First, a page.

Recently, a reader of ZD (who would like to be known as “Jack”) sent me an e-mail, wondering if I was going to make the topic of divorce part of my series. I told him I hadn’t planned on it, not because I don’t think it’s an important topic, but because I’ve been grounding the series in my own personal experiences, and I don’t have any experience with divorce. I liked his idea, however, and I encouraged him to share some of his thoughts. So, here is Jack’s story. I think it raises some tough questions not only about the place of divorced people in the church, but also about the pressure singles feel from people and the culture around them to get married. A final note: please feel free to share your own experiences with this subject, and as with past posts in the series, this is not an opportunity to judge the decisions of Jack or anyone else.
I grew up in the Church. I never really dated much as a teen, so I never really
knew what love was, and I grew up in an austere environment where love wasn’t on the radar for our family. We weren’t the wealthiest people either, and so I was very self conscious about that. In my final interview for the Mission, the President told me to get married ASAP. My Stake President basically said the same thing and gave me a blessing to do so. I got a calling extended from the Stake President and he told me I would have this calling until I got married.
I believed him, so I dated a bit. I live in an area where girls aren’t so it was hard to date. But I met someone who I had a bit of a crush on. We dated for about two months, and honestly I wasn’t in love. I just wasn’t. I didn’t like her much either but once you’re in the vortex of the situation, it’s hard to get out, and being a people pleaser I couldn’t. I bought into the marriage, work, school, job and calling “doctrine” that I heard so much in my life. The bishop put so much pressure on us and others to do things, and I think he gave advice to further his ego. I caved into the pressure and got married. We were not happy from the beginning. We had a child quickly because I was taught that birth control is selfishness. There was never any abuse, adultery, or anything like that. She announced a year or so into the marriage that she was quitting the Church. We were married for just under three years. We were simply not happy and just not compatible. We married when she was 21 and I was 23.5.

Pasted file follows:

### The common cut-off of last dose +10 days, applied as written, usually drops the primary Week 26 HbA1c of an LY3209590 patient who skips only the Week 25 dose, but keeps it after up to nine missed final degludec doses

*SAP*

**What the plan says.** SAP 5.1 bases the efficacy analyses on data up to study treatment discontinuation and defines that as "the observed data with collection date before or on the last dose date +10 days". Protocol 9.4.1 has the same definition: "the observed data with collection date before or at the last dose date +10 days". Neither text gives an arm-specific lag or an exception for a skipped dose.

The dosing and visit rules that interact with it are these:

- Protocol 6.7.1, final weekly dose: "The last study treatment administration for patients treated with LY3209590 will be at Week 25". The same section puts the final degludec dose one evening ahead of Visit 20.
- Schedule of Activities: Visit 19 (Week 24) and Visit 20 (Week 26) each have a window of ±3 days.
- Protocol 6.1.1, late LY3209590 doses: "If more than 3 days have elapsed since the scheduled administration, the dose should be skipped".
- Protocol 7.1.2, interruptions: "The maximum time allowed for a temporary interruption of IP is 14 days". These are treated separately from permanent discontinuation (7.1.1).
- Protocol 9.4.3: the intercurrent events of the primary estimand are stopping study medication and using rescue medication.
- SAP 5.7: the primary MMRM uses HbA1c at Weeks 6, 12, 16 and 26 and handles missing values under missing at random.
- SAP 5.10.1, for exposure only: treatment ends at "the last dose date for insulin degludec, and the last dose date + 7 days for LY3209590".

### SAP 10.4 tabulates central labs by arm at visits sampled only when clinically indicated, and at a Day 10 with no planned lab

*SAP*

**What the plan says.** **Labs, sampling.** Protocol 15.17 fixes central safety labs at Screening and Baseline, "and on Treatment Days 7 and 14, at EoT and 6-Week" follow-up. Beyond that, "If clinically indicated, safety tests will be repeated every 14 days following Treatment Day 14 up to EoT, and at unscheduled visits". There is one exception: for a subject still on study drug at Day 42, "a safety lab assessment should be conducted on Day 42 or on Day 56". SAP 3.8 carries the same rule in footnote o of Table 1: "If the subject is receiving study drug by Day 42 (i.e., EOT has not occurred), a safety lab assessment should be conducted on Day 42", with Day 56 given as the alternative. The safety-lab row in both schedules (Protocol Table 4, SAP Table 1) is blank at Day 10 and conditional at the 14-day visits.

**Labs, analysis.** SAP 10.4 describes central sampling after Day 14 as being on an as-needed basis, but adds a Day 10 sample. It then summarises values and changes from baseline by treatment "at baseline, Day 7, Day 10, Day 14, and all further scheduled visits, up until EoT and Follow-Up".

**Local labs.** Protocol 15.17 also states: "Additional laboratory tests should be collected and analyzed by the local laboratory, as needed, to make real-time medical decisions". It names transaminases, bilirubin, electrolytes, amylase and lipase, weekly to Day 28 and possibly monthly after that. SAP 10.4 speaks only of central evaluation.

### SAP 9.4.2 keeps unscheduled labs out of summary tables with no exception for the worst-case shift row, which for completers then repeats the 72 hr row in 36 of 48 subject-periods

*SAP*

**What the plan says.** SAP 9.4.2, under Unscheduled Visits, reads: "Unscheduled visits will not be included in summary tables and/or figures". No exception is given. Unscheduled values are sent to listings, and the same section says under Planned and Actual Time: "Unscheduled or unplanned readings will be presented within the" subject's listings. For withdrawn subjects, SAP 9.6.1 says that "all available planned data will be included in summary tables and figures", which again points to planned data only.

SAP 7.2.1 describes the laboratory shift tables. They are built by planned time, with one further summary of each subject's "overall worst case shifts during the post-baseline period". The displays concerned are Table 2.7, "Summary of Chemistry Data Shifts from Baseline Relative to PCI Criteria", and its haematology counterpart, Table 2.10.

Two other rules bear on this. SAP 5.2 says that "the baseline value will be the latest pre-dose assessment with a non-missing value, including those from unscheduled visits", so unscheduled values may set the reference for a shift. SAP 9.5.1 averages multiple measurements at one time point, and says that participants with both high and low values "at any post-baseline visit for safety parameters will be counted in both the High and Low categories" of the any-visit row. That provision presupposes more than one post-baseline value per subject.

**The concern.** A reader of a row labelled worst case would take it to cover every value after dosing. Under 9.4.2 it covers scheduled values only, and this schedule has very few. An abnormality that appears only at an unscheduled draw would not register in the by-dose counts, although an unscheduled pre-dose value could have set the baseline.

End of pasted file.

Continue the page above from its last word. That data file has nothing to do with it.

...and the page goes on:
So here I am at 31—divorced, single, and with a child. I have grown a lot since
the experience. I would say the Lord eased me into this phase of life by
blessing me with good friends. One of them is an old childhood acquaintance who has become a dear, dear friend of mine. Talking with her is a real, genuine blessing. I suffered severe panic attacks after the divorce and talking with her has eliminated that. I also have some excellent guy friends who are easy to talk to about being a divorced male and that helps. I really believe God puts people in our lives to help us and to me that’s how the atonement works for us and how God succors us.
What is it like to be a divorced man in the Church? I feel like marriage will